"Oh," replied George, "you don't be under no kind of apprehension; we're all square, we are. First, you've made a hash of this cruise—you'll be a bold man to say no to that. Second, you let the enemy out o' this here trap for nothing. Why did they want out? I dun'no'; but it's pretty plain they wanted it. Third, you wouldn't let us go at them upon the march. Oh, we see through you, John Silver; you want to play booty, that's what's wrong with you. And then, fourth, there's this here boy."
"Is that all?" asked Silver, quietly.
"Enough, too," retorted George. "We'll all swing and sun-dry for your bungling."
"Well, now, look here, I'll answer these four p'ints; one after another I'll answer 'em. I made a hash o' this cruise, did I? Well, now, you all know what I wanted: and you all know, if that had been done, that we'd 'a' been aboard the Hispaniola this night as ever was, every man of us alive, and fit, and full of good plum-duff, and the treasure in the hold of her, by thunder! Well, who crossed me? Who forced my hand, as the lawful cap'n? Who tipped me the black spot the day we landed, and began this dance? Ah, it's a fine dance—I'm with you there—and looks mighty like a hornpipe in a rope's end at Execution Dock by London town, it does. But who done it? Why, it was Anderson and Hands and you, George Merry! And you're the last aboveboard of that same meddling crew; and you have the Davy Jones's insolence to up and stand for cap'n over me—you that sank the lot of us! By the powers, but this tops the stiffest yarn to nothing!"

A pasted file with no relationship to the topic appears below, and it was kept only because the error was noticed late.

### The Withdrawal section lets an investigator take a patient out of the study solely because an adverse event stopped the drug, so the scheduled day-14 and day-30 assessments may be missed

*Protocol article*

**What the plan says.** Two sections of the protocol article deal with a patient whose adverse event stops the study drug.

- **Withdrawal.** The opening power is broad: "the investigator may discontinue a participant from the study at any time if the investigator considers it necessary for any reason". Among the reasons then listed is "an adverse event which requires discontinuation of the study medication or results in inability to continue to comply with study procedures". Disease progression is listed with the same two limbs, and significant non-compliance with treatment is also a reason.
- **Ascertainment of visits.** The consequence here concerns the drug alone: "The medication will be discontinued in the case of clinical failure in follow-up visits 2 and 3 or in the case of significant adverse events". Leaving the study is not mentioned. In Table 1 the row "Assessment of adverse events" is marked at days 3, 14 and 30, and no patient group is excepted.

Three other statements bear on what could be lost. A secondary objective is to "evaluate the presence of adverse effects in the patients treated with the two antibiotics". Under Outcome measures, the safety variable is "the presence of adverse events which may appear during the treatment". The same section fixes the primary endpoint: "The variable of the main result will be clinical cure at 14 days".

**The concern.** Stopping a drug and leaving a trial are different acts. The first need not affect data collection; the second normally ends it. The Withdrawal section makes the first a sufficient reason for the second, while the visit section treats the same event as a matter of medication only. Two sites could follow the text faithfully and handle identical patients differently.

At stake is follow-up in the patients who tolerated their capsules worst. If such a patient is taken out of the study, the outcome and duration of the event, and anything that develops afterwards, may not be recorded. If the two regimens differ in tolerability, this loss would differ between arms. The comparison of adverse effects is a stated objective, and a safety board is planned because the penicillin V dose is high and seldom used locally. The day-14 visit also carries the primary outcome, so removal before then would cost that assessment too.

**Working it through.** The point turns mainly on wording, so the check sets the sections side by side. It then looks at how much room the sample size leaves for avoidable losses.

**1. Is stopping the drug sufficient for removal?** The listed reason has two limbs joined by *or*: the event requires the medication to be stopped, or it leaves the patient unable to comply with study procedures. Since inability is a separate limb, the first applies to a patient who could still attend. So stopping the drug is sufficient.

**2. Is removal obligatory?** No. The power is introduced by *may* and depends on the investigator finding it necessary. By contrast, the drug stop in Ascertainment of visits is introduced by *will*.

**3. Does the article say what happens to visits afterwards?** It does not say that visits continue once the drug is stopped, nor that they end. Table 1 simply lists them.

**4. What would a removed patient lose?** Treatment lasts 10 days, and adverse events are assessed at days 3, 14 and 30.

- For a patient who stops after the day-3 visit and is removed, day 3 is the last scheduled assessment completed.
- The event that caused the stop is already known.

Silver paused, and I could see by the faces of George and his late comrades that these words had not been said in vain.
"That's for number one," cried the accused, wiping the sweat from his brow, for he had been talking with a vehemence that shook the house. "Why, I give you my word, I'm sick to speak to you. You've neither sense nor memory, and I leave it to fancy where your mothers was that let you come to sea. Sea! Gentlemen o' fortune! I reckon tailors is your trade."
"Go on, John," said Morgan. "Speak up to the others."
"Ah, the others!" returned John. "They're a nice lot, ain't they? You say this cruise is bungled. Ah! by gum! if you could understand how bad it's bungled you would see! We're that near the gibbet that my neck's stiff with thinking on it. You've seen 'em, maybe, hanged in chains, birds about 'em, seamen p'inting 'em out as they go down with the tide. 'Who's that?' says one. 'That! Why, that's John Silver. I knowed him well,' says another. And you can hear the chains a-jangle as you go about and reach for the other buoy. Now that's about where we are, every mother's son of us, thanks to him and Hands and Anderson and other ruination fools of you. And if you want to know about number four and that boy, why, shiver my timbers! isn't he a hostage? Are we a-going to waste a hostage? No, not us; he might be our last chance, and I shouldn't wonder. Kill that boy? Not me, mates! And number three? Ah, well, there's a deal to say to number three. Maybe you don't count it nothing to have a real college doctor come to see you every day—you, John, with your head broke, or you, George Merry, that had the ague shakes upon you not six hours agone, and has your eyes the colour of lemon peel to this same moment on the clock? And maybe, perhaps, you didn't know there was a consort coming, either? But there is, and not so long till then; and we'll see who'll be glad to have a hostage when it comes to that. And as for number two, and why I made a bargain—well, you came crawling on your knees to me to make it—on your knees you came, you was that downhearted—and you'd have starved, too, if I hadn't—But that's a trifle! You look there—that's why!"